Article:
Multi-Year Wildlife Camera Study Shows Worrying Trend

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Results of a multi-year study of activity in a wildlife corridor connecting the Laguna Coast Wilderness Park to the Cleveland National Forest are now available to the public for viewing. Laguna Greenbelt, Inc., a local environmental organization, planned and executed the study, using 21 cameras to examine wildlife movements in the Coast to Cleveland Wildlife Corridor (also called the Irvine Wildlife Corridor and Orange County Wildlife Corridor). Volunteers collected data over a two- year period. The full report can be found and downloaded free of charge at wildlifecorridor.org.

Results of a multi-year study of activity in a wildlife corridor connecting the Laguna Coast Wilderness Park to the Cleveland National Forest are now available to the public.

Kevin Clark, director of Biological Services for the San Diego Natural History Museum, analyzed the findings and authored the report. Clark presented a summary of the report on Wednesday, Sept. 11, at the Coastal Greenbelt Authority meeting in the Laguna Woods Council Chambers, along with John Foley, board member at Laguna Greenbelt, Inc. and volunteer data collector for the project. “Most camera studies are three to six months long, but this study has almost two years of data,” Clark said during the presentation. “I’m really impressed with what this group did.”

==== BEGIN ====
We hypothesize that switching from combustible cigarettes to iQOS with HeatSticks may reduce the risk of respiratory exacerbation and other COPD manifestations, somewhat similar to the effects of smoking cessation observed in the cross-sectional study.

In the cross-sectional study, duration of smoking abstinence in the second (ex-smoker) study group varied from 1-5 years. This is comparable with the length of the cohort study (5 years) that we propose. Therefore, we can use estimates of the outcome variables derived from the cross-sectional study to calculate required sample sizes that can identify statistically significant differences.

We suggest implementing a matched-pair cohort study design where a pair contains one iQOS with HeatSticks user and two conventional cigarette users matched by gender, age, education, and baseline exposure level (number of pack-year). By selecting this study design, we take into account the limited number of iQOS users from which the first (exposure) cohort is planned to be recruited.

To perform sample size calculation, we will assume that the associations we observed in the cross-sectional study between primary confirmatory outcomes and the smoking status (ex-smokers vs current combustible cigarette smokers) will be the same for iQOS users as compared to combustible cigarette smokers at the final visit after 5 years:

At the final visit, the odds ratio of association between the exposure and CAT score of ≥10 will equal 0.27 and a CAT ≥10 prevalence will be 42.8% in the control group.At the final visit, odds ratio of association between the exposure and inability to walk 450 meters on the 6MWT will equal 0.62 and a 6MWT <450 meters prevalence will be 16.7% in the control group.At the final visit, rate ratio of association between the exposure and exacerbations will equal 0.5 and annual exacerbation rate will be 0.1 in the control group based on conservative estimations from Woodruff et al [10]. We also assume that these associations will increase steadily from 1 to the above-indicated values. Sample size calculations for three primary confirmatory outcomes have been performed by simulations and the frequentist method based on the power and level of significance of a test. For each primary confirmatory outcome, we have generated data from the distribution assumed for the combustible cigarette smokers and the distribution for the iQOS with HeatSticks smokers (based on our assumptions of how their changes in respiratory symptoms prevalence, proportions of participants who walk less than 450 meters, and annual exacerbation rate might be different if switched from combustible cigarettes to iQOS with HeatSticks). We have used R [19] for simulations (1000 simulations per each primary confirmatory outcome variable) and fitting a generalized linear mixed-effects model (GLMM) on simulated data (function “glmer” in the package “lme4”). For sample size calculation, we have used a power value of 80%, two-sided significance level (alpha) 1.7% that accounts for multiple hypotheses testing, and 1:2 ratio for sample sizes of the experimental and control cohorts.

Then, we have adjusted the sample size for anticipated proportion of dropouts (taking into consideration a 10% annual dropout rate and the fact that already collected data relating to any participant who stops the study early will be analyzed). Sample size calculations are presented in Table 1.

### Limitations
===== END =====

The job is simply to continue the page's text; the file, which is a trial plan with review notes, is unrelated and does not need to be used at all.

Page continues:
Images revealed a variety of surprising trends, such as human use of the wildlife corridor that discouraged animal activity, and a concerning lack of animals in places where they had previously been more plentiful.

Since the late 1990s, progress has been made on completing the 6-mile long corridor, aimed at providing safe animal movement through the urban landscape to adjacent conservation areas in Laguna and the inland hills. The study was done to examine how well the existing corridor is working and to identify improvements for enhanced wildlife passage. The study cameras were motion-triggered and automatically took thousands of pictures and videos of bobcats, coyotes, raccoons, rabbits, many smaller mammals, and even people, as they passed during the day and night.

Images revealed a variety of surprising trends, such as human use of the wildlife corridor that discouraged animal activity, and a concerning lack of animals in places where they had previously been more plentiful. Clark also noted that compared to a study published in 2007 by USGS in the same area, the data show that fewer target species are now frequenting the areas near road crossings, indicating a worrying trend towards fewer animals in the fragmented urban landscape.

The final section of the report gives a list of some low cost measures that can encourage the use of road crossings to a variety of animals.

 

 

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